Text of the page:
Disgraced figure skater Tonya Harding has long been a target of much mockery, but it feels especially off when that mockery resurfaces decades later in the form of a movie that clumsily dresses itself up as a sympathetic portrait intending to set the record straight. Craig Gillespie’s darkly comic mockumentary I, Tonya certainly captures the craziness of the events that led up to and include the 1994 assault on fellow American figure skater Nancy Kerrigan, but it does so from high above the character it feigns empathy for.
While Gillespie aims to document the tragedies of Harding’s (Margot Robbie) life, which included hatred spewed forth by a viciously venomous mother (Alison Janney) and a long history of domestic abuse at the hands of ex-husband Jeff Gillooly (Sebastian Stan), he struggles with locating and executing an appropriate tone, settling on ironically comical and eventually becoming stuck in a downward spiral of condescension.
Harding’s life really was terribly tragic and Gillespie doesn’t hold back from how despicably her mother treated her and how violent and constant Gillooly’s abuse was. It’s not hard to feel sorry for Harding and the hell she endured, but it is difficult to believe at any point that the movie actually cares about her, which makes for an increasingly insincere experience.
The decision to frame scenes with reenactments of actual interviews given by the main players applies an additional layer of artificiality that serves only to highlight the ridiculousness of the situation that Gillespie seems so fascinated by. Janney sits on a couch and says mean things to the camera as a pet bird nibbles at her ear, while Stan calmly denies the abuse allegations and Robbie chain smokes her way through explanations of her innocence.
It’s not the content of these mock interviews that’s the problem because the content is apparently authentic, so instead it’s the inability of the actors to make any of this feel remotely genuine. The whole concept of a mockumentary approach with recognizable actors playing real people is basically an act of setting oneself up for failure since the illusion is so quickly and easily shattered, but Gillespie trots out this format for the entirety of the movie and it’s never the least bit convincing.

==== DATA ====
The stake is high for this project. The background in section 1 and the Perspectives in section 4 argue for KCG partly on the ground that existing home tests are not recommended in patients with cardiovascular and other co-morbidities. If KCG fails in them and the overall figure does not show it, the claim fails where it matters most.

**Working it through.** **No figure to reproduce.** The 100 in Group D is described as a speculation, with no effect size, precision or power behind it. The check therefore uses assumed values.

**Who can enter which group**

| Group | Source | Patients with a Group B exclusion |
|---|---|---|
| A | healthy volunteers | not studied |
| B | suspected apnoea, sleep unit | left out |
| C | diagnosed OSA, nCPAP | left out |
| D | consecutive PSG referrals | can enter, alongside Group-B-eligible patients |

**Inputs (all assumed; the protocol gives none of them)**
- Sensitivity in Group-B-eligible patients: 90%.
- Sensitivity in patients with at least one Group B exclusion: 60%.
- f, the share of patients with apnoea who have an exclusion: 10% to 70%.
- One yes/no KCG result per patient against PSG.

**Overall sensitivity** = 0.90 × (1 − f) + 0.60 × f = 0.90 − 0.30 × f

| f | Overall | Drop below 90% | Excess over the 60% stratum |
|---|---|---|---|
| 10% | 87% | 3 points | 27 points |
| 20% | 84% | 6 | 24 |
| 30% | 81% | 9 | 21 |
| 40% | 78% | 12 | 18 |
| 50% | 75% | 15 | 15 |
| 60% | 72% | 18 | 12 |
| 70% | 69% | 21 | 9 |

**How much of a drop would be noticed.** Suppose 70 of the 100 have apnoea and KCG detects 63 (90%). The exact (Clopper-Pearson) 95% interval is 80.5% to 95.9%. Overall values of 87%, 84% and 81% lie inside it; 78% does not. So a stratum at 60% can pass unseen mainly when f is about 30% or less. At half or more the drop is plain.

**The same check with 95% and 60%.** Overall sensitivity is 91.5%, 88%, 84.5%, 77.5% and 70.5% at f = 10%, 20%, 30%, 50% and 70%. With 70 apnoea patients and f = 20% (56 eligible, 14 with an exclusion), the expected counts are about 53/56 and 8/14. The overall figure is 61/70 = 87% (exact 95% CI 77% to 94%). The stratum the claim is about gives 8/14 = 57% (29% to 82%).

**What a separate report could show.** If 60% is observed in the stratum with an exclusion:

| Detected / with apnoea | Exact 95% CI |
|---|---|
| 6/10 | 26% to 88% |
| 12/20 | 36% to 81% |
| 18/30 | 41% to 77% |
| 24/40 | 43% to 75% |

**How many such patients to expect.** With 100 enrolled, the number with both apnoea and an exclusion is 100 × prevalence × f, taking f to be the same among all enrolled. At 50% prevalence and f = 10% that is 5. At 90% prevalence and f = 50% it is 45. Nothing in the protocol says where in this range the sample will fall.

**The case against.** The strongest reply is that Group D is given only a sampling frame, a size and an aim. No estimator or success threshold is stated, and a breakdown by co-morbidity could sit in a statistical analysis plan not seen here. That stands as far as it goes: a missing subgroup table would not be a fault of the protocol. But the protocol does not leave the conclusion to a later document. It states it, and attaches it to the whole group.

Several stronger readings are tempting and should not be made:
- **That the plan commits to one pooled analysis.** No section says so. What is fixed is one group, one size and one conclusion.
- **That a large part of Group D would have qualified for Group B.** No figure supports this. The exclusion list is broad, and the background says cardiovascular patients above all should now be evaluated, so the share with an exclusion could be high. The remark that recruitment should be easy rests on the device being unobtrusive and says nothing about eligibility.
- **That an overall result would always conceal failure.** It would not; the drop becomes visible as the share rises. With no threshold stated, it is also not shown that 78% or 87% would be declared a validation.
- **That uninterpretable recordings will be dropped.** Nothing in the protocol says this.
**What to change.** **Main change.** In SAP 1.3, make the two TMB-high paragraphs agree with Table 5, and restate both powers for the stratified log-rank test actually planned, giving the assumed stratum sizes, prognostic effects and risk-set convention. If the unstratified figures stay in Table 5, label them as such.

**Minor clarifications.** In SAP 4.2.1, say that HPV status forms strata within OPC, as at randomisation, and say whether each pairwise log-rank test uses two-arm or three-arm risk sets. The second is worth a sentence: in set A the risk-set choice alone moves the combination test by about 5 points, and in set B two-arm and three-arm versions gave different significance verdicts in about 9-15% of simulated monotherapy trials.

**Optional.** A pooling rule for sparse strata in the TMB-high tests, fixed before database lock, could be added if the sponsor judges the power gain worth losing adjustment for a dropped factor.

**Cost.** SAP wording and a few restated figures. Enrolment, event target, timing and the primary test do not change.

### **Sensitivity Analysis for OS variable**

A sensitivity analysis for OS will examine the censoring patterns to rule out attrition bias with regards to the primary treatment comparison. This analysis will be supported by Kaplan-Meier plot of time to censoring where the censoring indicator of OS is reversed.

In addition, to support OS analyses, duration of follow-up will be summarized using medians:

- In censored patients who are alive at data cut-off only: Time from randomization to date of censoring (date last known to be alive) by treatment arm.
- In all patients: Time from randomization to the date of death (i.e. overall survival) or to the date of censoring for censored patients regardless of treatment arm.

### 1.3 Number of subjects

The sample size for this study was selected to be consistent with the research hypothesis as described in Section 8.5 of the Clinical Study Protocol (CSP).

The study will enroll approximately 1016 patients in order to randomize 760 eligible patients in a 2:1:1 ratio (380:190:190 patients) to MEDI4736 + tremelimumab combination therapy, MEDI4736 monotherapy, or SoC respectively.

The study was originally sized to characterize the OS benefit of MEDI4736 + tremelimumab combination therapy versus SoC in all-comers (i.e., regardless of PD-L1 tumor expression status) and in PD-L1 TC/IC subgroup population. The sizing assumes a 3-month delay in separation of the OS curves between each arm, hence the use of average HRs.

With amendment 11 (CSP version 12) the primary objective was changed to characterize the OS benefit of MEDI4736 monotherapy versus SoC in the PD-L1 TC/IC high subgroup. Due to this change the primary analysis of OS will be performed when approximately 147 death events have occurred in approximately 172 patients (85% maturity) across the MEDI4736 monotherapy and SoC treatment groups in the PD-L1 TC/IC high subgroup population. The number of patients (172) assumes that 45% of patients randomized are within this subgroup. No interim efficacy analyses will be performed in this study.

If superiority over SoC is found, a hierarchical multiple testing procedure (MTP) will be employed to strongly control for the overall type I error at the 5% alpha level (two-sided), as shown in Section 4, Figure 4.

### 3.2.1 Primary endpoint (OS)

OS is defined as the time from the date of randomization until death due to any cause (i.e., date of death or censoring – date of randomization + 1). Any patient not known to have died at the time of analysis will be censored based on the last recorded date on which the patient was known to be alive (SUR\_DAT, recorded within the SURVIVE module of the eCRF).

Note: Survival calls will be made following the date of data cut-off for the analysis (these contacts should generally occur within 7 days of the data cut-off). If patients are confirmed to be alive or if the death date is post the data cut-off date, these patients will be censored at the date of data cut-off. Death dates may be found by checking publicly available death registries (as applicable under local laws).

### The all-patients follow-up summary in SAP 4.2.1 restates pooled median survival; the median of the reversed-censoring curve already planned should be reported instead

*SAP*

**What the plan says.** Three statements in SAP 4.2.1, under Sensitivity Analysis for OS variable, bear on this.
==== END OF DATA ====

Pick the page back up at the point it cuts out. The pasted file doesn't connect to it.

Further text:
The takeaway is that Gillespie is banking on the utter absurdity of the interviews and their contradictory angles to add fuel to the movie’s tonal fire, hoping to inspire some awkward guffaws along the way. Even as they emphasize the attempts at humour, the interview segments are never funny, only irritating, and the whole approach feels stale from the start. Throwing in Bobby Cannavale as a Hard Copy reporter that offers no insight beyond a reminder that Hard Copy once existed epitomizes the rambling pointlessness of the mockumentary style.
In between the interviews, we watch as Harding’s skating career trajectory is warped by the imbalance in her skill and class. While she’s arguably the most talented person on the ice at competitions, she lacks the demure looks and prohibitively expensive outfits that the judges unfairly consider of equal importance. It’s another cruel twist of fate in Harding’s life, that this unique gift has landed her in a corrupt sport that punishes her for simply being herself.
There’s certainly room for sympathy at this point, but Gillespie can’t quite figure out how to show it while retaining his dark sense of humour, so he simply continues to poke fun at the situation. Gillespie relishes the opportunity to ridicule the redneck stereotypes that Gillooly and his boneheaded buddy Shawn Eckhardt (Paul Walter Hauser) represent, which again steers the movie into trivialized territory.
This is where the most infamous part of the tale comes into play, though, as a suggestion to wage psychological warfare on Harding’s competitor Nancy Kerrigan with a few mailed death threats grows into something far more sinister when Eckhardt takes matters into his own hands and hires two other clowns to violently up the ante.
Gillespie’s focus here seems to be on absolving Harding of any blame, since even the conflicting perspectives in the interview segments seem to favour her version of the events, suggesting that she was never privy to how far Eckhardt’s hired goons planned to take the attack. This elevates Harding’s story to another level of tragedy, showing how what she would become known for, the event that would end her skating career, was something that quickly spiraled out of her control.
But the tragedy never effectively registers because Gillespie has been working on a side effort to distance his protagonist from the audience in a bid to illuminate the movie’s primary point that the masses love a nasty villain as much as they adore and idolize a virtuous hero. The message is obvious, its delivery oblivious.
I, Tonya is first a very mean-spirited look at the sensationalized story and later a silly afterthought of an attempt to criticize both the media and the viewer for being so judgmental of someone who was simply trying to realize their dreams. While the concept of turning up the volume so that Harding’s voice can be heard all these years later is a good one, it would be better served if her voice wasn’t used to merely deliver another punchline.